The interplay between a person and the environment they are in is an absorbing concept; how we organise, identify and interpret information through our senses and why we attach meaning to some spaces more than others.
In this five-part series, we explore the role our senses – sight, sound, taste, smell and touch – play in how we experience and respond to spaces. In part one we explore the visual design cues in a space, looking at how we receive, understand and connect to an environment through what we see.
To see is to experience
Our five senses work in close collaboration, but sight presents us with the greatest range of sensory cues. Take a moment to become present in the space you are in now and note all the different visual cues; color, light, shadow, shape and movement. Interestingly, movement is considered a hidden visual sense – that feeling of momentum experienced when eyeing elements like patterns and lines.
Let’s dive beneath the surface of three major visual cues: color, lighting and layout.
Pablo Picasso once commented, “colors, like features, follow the changes of the emotions.” Through his painting, he powerfully conveys and evokes mood through color. See works in his ‘blue period’, where monochrome shades of blue and green emanate from the canvas, imparting a sadness that viewers understand – perhaps on both a conscious and subconscious level.
Color association feels universal, but the connection we all feel towards different colors is deeply personal and rooted in our individual experiences, preferences and culture. There is great diversity in how colors are perceived between countries and continents – and what they symbolise.
The spectrum of color association across the world:
- Red; love, passion, danger, good luck
- Blue; serenity, inspiration, health, sadness
- Yellow; joy, cowardice, fear, youth
- Green; nature, healing, fertility, greed
- Pink; romance, happiness, playfulness, politeness
- White; perfection, purity, cleanliness, innocence, mourning
Within spaces, color has the power to influence and create specific mood and feeling. While its use is complex and must be carefully considered, it offers a unique experience to all who see it.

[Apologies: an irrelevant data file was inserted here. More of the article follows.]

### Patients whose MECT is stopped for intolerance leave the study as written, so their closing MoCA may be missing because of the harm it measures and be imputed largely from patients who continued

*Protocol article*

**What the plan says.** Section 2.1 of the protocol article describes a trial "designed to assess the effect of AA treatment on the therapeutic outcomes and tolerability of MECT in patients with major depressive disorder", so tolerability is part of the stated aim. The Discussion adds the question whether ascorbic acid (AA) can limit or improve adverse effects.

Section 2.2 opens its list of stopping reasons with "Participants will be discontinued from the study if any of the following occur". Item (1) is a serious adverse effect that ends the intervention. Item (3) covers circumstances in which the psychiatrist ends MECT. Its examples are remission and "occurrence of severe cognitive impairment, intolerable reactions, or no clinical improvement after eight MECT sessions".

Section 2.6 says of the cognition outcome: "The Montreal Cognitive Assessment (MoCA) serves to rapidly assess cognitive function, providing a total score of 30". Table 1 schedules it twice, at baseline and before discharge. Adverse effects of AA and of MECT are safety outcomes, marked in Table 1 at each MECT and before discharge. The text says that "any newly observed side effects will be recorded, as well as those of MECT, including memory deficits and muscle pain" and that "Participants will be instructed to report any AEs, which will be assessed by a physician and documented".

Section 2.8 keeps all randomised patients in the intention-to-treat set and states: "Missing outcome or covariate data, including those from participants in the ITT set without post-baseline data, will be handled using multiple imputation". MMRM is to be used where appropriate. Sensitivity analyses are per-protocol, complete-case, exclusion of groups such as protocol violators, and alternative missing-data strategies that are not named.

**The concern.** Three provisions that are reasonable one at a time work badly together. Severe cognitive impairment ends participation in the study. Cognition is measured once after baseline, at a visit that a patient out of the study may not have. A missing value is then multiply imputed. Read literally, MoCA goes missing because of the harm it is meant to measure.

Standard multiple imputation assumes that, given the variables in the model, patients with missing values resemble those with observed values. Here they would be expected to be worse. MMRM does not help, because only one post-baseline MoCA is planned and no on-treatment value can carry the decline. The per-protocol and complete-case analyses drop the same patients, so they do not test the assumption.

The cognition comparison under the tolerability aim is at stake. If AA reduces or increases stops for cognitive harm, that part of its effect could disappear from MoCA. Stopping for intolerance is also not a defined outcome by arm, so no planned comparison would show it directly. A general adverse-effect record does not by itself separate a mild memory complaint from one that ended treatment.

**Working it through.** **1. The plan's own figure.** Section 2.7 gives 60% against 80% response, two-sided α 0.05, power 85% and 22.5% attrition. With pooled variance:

Light has the power to transform an environment into an extraordinary experience. Responding to light’s visual cues is different to how we perceive color; light is hardwired into our innate selves. It has the power to immediately set a desired mood in a space, create feeling and provide visual focal points.
In your mind’s eye, step into a space lit with soft yellow and orange tones. Working hand in hand with the warm colors, the soft lighting creates a more relaxed atmosphere that encourages intimacy, almost like being under candlelight. To our visual sense, yellow and orange light is connected with sunrise and sunset – the most tranquil moments of the day, fostering feelings of stillness and calm.
Come out of the yellow room and step into a newly imagined room. This time it is lit by hard, bright light. To our visual sense, the hard lighting replicates daylight and, especially when paired with bright blue tones, creates cooler environments that stimulate those within it, encouraging vigilance and focus. Within the imagined space, you may be feeling attentive, prepared and alert – as nature intended.
Visually, layout holds the fundamental keys to both harmony and disruption. Seeing different architectural cues, like the size and spaciousness of a space, influences mood and emotional response. Layout connects us and reinforces desired interactions and feeling, consciously and unconsciously influencing factors like how safe we feel and how connected we feel to those around us.
Ceiling height in particular carries emotional impact; the perception of feeling restricted or free within a space. Light, aesthetic fixtures and color all offer unparalleled ways to visually adjust the impact of ceiling height. A low-ceilinged space with a restricted feel can transform into an intimate environment where different zones can be created when paired with a dark ceiling color, high wall finishes and soft feature pendant lighting.
Seeing natural features like plants and flowers also produces emotional response within a space; our collective affinity with nature is equally hardwired as lighting, creating and promoting a sense of calm and composure within spaces of all different purposes.
While sight is our primary sense, the overall experience of a space requires sensorial balance that communicates the right sensory messages. Too much color, too much light or an uneasy layout can feel overwhelming, distracting and create an experience that’s not fit for the space’s intended purpose, leaving a negative imprint on the user.
What we see must be considered alongside what we hear, taste, smell and touch. In part two of our sensory series, we explore sound.